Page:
Previous studies have shown that antiviral treatment reduces the incidence of hepatocellular carcinoma (HCC) in patients with chronic hepatitis B. But in a small study by researchers from the Division of Gastroenterology and Hepatology at Thomas Jefferson University, antiviral therapy was also shown to prevent recurrence of HCC and extend survival.
The standard of care for HCC is local ablation of the tumor, unless it is large or has metastasized. HCC tumors, however, often recur, or new lesions develop.
In the study in the International Journal of Cancer, a team led by Hie-Won Hann, MD, Professor of Medicine at Jefferson Medical College, reported that the median survival in patients who received antiviral therapy after HCC diagnosis was 60 months vs only 12.5 months in those who did not.
“The virus drives the cancer, and by suppressing the virus and making it undetectable we can extend the survival for these patients,” Dr. Hann said in a news release.
The study included 15 patients with chronic hepatitis B who received local ablation of a single HCC tumor that was less than four cm. The first six patients were diagnosed between 1991 and 1997, prior to the development of antiviral therapy. These patients were considered historical controls.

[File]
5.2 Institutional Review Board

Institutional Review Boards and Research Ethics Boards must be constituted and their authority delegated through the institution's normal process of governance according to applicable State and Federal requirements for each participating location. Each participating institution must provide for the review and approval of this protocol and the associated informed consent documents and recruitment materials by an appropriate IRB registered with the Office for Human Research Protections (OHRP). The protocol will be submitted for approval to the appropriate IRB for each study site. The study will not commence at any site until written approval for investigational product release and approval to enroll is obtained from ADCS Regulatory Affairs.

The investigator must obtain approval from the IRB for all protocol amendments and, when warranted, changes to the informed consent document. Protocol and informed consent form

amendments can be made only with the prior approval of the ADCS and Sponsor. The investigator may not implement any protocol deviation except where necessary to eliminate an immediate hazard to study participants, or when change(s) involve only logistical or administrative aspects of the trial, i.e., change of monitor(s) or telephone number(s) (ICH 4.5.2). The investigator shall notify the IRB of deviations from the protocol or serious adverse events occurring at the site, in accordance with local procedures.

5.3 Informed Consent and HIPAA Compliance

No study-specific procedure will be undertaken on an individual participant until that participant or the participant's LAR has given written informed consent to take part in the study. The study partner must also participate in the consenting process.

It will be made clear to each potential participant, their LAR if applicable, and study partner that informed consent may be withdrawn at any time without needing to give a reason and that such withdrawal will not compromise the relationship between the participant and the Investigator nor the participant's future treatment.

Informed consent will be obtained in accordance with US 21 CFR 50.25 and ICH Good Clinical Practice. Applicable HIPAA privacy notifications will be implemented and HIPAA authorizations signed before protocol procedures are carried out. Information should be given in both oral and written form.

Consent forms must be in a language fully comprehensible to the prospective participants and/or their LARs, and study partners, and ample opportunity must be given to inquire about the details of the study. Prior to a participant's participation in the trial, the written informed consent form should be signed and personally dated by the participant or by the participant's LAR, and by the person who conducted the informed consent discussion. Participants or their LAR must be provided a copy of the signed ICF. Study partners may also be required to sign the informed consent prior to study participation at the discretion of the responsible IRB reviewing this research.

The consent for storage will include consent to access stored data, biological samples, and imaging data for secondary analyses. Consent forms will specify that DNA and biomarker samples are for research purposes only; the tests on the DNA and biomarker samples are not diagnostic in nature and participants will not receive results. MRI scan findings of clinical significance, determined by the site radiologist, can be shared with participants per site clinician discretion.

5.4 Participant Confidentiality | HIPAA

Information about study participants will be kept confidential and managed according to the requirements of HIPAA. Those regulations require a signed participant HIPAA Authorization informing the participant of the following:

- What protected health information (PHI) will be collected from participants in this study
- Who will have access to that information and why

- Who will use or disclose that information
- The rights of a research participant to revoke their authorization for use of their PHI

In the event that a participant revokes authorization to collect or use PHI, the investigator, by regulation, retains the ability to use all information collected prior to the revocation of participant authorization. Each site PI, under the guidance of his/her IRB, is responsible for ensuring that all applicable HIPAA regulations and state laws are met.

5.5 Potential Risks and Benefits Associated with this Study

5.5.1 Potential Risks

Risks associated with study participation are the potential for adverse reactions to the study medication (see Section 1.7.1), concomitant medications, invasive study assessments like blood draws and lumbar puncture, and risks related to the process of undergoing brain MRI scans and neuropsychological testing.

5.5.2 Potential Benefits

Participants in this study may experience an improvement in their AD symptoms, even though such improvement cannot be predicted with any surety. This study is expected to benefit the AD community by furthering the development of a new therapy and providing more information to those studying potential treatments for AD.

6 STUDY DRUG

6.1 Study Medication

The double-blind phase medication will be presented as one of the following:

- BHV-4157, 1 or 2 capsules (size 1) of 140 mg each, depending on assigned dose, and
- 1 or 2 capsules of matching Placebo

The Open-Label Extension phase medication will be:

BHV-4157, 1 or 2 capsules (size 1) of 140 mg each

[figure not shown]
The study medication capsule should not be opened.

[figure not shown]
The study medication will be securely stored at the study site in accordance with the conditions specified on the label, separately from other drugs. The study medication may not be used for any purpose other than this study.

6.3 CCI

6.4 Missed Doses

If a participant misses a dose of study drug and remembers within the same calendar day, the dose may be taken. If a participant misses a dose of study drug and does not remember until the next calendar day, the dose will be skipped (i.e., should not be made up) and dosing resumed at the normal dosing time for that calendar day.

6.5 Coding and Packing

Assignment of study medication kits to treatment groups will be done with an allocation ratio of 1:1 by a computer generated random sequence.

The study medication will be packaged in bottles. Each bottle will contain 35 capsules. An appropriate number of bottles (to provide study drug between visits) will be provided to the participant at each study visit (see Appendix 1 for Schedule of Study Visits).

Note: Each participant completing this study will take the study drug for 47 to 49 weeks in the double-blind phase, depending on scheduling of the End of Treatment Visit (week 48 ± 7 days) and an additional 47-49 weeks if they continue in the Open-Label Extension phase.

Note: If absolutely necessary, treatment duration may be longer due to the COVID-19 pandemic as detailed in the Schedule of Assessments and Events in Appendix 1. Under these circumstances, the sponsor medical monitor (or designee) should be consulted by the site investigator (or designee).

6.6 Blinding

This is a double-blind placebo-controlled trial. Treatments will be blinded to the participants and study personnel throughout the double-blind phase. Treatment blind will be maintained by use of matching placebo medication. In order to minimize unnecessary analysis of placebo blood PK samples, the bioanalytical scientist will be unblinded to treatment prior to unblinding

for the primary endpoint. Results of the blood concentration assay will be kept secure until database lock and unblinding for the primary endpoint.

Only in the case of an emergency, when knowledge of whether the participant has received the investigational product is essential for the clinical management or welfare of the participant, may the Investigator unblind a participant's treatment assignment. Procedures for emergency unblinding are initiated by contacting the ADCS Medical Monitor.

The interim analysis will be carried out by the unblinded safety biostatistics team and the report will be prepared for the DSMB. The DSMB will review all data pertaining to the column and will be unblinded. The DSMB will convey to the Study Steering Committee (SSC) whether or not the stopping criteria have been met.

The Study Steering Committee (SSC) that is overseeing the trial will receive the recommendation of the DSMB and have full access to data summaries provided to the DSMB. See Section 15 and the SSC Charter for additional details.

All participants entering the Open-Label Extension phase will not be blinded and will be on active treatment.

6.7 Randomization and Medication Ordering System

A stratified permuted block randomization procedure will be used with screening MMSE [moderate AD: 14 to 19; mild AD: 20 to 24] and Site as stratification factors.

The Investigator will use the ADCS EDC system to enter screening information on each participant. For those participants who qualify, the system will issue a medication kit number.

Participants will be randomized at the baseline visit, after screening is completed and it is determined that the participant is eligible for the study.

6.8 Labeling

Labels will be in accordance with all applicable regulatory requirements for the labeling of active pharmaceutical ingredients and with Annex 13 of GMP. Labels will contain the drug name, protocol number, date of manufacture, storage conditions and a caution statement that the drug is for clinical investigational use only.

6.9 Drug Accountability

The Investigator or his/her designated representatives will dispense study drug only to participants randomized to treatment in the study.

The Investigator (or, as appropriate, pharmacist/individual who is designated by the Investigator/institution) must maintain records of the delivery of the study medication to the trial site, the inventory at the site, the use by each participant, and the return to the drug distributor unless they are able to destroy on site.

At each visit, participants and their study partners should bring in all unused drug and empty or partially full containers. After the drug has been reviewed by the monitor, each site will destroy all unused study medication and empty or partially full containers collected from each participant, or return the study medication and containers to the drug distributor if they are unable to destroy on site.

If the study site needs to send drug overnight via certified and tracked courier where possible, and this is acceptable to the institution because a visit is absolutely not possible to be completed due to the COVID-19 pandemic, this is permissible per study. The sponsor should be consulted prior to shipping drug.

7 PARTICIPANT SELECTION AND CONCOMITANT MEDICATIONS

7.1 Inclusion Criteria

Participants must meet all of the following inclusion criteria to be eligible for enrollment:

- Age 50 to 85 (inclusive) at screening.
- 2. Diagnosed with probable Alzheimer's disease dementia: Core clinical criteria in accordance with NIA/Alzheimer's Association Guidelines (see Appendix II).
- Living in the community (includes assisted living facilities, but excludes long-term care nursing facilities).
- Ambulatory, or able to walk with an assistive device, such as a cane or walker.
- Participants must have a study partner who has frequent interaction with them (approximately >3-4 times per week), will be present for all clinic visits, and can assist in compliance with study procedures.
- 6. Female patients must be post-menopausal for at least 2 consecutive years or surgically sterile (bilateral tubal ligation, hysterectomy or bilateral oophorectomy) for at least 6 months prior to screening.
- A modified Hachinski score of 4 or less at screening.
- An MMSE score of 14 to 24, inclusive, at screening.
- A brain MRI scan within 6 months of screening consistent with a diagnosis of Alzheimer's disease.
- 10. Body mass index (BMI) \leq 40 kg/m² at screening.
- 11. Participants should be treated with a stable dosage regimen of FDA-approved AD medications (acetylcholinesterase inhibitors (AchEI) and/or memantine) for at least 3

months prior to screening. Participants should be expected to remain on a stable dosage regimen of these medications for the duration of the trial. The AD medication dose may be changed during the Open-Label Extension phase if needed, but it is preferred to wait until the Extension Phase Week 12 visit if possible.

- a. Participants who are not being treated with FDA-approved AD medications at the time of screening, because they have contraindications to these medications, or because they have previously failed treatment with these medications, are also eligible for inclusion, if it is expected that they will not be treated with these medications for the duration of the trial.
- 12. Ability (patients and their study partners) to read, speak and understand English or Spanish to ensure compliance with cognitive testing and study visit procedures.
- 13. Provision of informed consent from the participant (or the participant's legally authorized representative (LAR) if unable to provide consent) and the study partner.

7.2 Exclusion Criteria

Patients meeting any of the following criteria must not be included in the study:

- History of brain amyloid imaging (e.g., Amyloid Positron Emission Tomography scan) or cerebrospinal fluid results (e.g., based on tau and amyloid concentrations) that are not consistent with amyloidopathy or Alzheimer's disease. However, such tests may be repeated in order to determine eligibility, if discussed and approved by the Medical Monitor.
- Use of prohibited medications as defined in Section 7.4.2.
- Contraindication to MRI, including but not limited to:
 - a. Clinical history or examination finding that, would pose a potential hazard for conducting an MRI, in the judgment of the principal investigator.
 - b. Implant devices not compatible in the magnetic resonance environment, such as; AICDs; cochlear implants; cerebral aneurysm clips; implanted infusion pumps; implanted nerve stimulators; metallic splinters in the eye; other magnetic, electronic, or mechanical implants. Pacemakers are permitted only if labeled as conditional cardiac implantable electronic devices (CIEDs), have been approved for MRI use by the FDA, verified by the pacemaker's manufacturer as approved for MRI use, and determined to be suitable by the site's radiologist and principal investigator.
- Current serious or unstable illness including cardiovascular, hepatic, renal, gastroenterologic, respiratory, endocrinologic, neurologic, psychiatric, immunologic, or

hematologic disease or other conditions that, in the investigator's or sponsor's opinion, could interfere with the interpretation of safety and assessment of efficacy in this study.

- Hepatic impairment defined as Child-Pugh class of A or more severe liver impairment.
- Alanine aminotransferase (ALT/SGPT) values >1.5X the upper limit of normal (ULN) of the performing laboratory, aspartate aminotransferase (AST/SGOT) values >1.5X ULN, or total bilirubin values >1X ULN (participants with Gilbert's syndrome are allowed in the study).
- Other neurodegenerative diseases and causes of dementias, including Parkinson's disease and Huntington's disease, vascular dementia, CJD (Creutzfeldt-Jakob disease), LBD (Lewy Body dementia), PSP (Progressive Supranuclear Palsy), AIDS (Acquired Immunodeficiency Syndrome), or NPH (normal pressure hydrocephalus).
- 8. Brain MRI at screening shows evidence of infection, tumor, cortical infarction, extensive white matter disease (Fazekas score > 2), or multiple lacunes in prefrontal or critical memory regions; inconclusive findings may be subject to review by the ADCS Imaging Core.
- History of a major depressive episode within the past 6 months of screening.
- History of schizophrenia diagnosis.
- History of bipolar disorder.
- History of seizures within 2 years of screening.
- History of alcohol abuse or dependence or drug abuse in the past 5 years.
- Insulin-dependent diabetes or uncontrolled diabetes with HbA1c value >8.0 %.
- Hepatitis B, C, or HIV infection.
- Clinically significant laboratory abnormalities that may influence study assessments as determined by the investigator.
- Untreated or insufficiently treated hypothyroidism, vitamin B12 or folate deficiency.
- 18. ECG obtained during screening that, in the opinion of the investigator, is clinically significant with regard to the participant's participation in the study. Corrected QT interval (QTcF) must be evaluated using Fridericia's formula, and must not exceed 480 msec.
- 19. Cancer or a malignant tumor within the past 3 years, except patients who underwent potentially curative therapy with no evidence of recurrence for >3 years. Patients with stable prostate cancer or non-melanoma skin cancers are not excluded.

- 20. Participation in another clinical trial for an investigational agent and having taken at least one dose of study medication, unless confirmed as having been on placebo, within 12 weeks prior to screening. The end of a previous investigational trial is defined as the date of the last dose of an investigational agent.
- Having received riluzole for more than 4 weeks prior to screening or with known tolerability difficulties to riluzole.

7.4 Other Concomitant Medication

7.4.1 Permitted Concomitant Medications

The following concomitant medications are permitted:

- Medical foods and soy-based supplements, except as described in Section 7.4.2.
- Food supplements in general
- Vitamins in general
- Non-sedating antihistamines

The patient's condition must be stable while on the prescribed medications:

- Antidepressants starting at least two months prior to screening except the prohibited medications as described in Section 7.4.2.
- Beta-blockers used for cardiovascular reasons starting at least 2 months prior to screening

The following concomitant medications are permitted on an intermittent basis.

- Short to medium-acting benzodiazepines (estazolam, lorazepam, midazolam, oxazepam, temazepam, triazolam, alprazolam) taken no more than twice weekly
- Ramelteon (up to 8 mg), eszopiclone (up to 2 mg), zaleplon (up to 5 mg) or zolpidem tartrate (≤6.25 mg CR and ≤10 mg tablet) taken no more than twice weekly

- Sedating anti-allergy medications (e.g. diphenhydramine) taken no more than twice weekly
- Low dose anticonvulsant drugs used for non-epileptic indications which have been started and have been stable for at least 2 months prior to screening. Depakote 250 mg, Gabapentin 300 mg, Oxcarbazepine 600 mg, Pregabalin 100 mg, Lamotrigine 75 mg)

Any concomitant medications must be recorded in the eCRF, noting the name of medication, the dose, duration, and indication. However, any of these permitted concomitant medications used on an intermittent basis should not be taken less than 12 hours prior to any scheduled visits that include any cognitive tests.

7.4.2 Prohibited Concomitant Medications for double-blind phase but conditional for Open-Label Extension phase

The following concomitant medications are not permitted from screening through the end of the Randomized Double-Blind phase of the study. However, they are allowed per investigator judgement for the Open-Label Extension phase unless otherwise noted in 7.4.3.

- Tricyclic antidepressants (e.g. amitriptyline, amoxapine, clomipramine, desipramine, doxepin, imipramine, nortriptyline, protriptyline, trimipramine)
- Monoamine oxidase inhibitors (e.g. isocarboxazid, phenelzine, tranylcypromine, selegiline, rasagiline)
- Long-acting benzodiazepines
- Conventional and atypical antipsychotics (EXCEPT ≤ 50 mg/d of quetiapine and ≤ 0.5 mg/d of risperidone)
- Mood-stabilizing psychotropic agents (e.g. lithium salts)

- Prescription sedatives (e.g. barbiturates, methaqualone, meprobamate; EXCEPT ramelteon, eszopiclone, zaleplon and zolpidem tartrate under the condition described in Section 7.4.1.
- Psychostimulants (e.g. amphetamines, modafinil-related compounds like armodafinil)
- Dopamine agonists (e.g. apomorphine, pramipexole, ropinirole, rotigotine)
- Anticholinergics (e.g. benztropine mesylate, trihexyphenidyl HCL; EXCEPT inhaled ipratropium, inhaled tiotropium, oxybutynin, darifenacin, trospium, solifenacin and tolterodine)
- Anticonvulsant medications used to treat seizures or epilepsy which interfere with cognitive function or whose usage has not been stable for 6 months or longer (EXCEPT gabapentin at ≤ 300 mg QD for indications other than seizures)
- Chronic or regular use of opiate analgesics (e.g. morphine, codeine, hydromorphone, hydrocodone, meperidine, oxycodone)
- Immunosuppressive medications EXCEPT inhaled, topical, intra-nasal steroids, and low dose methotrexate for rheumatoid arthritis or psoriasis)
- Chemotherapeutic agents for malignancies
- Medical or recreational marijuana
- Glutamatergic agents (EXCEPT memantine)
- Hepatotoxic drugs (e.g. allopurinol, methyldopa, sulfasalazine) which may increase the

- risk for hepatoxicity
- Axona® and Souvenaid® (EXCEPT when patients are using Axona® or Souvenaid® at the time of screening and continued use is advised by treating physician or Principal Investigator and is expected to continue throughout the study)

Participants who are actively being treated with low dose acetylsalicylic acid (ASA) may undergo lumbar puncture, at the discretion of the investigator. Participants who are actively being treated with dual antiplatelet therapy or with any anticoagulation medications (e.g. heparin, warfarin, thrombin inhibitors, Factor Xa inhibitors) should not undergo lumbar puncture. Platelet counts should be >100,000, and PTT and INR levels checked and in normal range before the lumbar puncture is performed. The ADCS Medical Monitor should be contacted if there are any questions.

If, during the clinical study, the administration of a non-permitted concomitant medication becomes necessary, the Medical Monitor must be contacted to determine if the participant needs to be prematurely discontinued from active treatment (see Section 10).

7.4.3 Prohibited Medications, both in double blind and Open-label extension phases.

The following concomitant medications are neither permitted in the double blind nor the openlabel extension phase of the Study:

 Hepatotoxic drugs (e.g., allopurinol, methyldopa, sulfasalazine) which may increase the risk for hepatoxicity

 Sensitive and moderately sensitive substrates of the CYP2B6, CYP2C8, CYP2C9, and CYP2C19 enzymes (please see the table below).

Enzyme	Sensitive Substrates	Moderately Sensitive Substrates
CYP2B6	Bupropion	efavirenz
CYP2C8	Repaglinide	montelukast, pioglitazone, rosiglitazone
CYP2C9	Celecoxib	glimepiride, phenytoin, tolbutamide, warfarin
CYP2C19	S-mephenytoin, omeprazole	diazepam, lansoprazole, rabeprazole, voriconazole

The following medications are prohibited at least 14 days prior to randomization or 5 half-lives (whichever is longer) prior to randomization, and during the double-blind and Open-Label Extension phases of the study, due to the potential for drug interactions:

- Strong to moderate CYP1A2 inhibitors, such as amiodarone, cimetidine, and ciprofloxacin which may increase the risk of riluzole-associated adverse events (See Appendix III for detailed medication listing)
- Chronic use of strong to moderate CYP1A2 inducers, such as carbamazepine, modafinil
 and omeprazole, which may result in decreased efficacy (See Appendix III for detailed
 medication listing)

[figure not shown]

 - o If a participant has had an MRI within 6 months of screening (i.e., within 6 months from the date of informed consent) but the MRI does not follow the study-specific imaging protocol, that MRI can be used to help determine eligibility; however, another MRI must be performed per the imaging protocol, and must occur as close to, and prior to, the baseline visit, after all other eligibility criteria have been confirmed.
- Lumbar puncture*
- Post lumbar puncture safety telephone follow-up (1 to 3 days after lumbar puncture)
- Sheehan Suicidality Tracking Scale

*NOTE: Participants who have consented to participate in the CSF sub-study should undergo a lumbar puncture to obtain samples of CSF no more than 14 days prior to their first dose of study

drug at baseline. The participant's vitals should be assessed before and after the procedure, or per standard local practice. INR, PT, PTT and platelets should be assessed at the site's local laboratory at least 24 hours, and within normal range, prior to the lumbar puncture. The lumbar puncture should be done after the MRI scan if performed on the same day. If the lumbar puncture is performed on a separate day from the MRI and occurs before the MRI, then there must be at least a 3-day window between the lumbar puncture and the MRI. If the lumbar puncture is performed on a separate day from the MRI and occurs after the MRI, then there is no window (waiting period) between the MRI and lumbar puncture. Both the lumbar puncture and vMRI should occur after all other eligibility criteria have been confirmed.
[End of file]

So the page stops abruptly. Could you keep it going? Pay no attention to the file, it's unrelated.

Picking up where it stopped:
The other nine, diagnosed between 2000 and 2004, began ongoing antiviral therapy with lamivudine immediately after HCC diagnosis. Other antiviral medications, such as tenofovir and adefovir were added to the regimen if resistance to lamivudine developed, or even without drug resistance.
All patients who received the antiviral therapy maintained undetectable hepatitis B virus in serum and continued the therapy. Seven of the nine patients have not developed a new HCC or recurrence. The longest survivors are the two patients who came with HCC in 2000. They are doing well, free of cancer for more than 10 years. All patients continue with the antiviral therapy and are followed at three to four month intervals.
“The other option for these patients is liver transplantation, which carries its own risks,” said another of the authors, Robert Coben, MD. “This is an attractive alternative for this patient population.”